OMG! Talk about collective consciousness! I haven't read your post yet, but I'm flabbergasted that we BOTH covered this book on exactly the same day! off to read it!

Ken Anderson said...

Hi again, Chris
Loved your piece on this book and how it reflects on the film! Like you, I'm fascinated when a film goes so far afield of its original intention. I would love to hear Dunaway's take on all this, but as you say, as someone who insisted on going to the dailies every day...and she's a professional who prides herself on being a "perfectionist" the hell did she not glean that her performance needed a little guidance and reining in?
If all the whispers about drug use are true, that's about the only thing that makes sense.

I've loved "Mommie Dearest"for the longest time, and the more I see it, the more questions flood my mind and more answers I crave. I'm glad Alda got the ball rolling with her book and personal appearances. Dunaway's book is sure to be a lot of face-saving and damage control, but it would be a must-read no matter what. thanks for this double dose of "Momme Dearest" today! I haven't visited here in a while, so I'm happy to see some new posts to catch up on!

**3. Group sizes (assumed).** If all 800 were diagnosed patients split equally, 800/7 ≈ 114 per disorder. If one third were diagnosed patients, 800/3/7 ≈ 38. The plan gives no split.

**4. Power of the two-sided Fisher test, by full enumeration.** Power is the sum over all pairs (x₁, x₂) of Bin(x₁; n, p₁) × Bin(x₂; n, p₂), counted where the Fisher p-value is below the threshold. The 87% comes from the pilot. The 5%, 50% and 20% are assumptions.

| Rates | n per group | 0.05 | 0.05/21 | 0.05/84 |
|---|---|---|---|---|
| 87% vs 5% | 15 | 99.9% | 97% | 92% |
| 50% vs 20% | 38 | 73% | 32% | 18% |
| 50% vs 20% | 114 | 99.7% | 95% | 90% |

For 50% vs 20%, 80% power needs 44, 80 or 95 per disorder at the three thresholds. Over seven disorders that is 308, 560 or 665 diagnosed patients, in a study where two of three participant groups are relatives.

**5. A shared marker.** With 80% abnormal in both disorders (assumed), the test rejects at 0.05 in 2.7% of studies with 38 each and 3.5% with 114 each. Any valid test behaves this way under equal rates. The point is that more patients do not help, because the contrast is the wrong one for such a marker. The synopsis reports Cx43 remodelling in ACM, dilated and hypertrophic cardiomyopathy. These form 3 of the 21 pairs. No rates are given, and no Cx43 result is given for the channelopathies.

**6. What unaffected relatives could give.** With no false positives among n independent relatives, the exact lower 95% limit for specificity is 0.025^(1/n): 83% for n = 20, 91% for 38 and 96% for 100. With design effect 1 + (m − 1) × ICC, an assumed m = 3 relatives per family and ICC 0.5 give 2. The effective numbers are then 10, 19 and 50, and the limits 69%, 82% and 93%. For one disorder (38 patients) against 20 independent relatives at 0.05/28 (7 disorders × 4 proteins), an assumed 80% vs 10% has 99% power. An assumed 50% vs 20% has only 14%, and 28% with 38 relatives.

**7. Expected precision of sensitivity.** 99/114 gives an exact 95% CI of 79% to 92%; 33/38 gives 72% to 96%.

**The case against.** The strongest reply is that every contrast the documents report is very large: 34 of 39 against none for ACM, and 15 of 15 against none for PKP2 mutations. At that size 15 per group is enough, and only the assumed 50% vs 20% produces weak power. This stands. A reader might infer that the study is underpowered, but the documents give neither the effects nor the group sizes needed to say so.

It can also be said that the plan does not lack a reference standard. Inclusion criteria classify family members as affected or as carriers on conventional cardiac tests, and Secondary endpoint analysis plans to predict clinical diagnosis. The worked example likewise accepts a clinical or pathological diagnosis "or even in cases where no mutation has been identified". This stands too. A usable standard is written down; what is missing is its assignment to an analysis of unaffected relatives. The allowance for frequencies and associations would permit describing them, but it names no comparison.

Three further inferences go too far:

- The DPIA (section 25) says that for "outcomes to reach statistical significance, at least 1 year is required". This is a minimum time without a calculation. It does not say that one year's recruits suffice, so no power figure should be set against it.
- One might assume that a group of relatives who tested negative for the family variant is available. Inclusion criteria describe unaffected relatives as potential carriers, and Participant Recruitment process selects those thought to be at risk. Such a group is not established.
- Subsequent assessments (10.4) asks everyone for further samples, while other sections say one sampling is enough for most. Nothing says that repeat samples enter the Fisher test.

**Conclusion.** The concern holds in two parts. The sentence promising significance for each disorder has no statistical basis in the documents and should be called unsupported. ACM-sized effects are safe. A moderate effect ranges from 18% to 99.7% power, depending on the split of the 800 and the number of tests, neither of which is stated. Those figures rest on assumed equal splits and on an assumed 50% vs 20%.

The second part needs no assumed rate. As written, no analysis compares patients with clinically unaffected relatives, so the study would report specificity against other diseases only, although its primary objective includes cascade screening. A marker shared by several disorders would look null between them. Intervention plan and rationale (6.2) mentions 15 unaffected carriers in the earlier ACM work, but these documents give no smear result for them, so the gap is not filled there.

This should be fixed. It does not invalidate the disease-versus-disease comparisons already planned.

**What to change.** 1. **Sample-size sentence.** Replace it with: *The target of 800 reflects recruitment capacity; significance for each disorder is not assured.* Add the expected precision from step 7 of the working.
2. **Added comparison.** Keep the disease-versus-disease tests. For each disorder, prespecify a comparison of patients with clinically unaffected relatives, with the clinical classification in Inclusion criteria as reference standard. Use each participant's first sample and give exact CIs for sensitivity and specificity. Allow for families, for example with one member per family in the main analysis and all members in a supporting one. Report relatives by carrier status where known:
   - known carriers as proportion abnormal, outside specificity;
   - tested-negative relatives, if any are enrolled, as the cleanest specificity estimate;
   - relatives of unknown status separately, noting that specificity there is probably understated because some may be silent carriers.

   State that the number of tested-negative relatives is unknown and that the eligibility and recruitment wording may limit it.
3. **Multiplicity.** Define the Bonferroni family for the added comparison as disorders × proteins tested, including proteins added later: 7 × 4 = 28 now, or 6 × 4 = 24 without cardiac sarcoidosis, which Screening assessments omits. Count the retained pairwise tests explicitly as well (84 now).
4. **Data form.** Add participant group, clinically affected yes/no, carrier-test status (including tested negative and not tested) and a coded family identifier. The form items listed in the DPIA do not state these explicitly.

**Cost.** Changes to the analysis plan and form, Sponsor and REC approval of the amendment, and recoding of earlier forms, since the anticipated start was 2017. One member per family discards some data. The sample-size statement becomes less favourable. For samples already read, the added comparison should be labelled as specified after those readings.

angelman66 said...

Hi Ken! That's wild, the Law of Attraction at work! I read Alda's book over the holidays and was delighted...who knew that she was the protege of Peckinpah and Altman, and knew so many other great creators of film? I also especially loved her reminiscences of living at the Chateau, one of my favorite places to visit, have lunch (and star gaze) whenever I am in your fair city.

I know you are as crazy for this strange and wonderful gay cult classic as I am, and I can't wait to read your Le Cinema Dreams post!

William said...

Chris, as usual, your post was beautifully written, although I must say (and you're probably not surprised) that I am one gay guy who fails to see the fun of this particular camp movie, LOL! It has it's funny moments, but it's just so awful. Of course, that doesn't mean I won't look at the damn thing again one of these days.

I remember thinking that Dunaway's whole problem is that she played Crawford as if she were Crawford acting in a really bad movie instead of Crawford being herself. Sure, one could argue that Crawford, like most stars, was never herself, always acting and so on, but the film never really takes us inside the mind of a real person and just offers an utter, unreal freak. [And let me make it clear that I have always thought Christina's book was mostly bullshit.]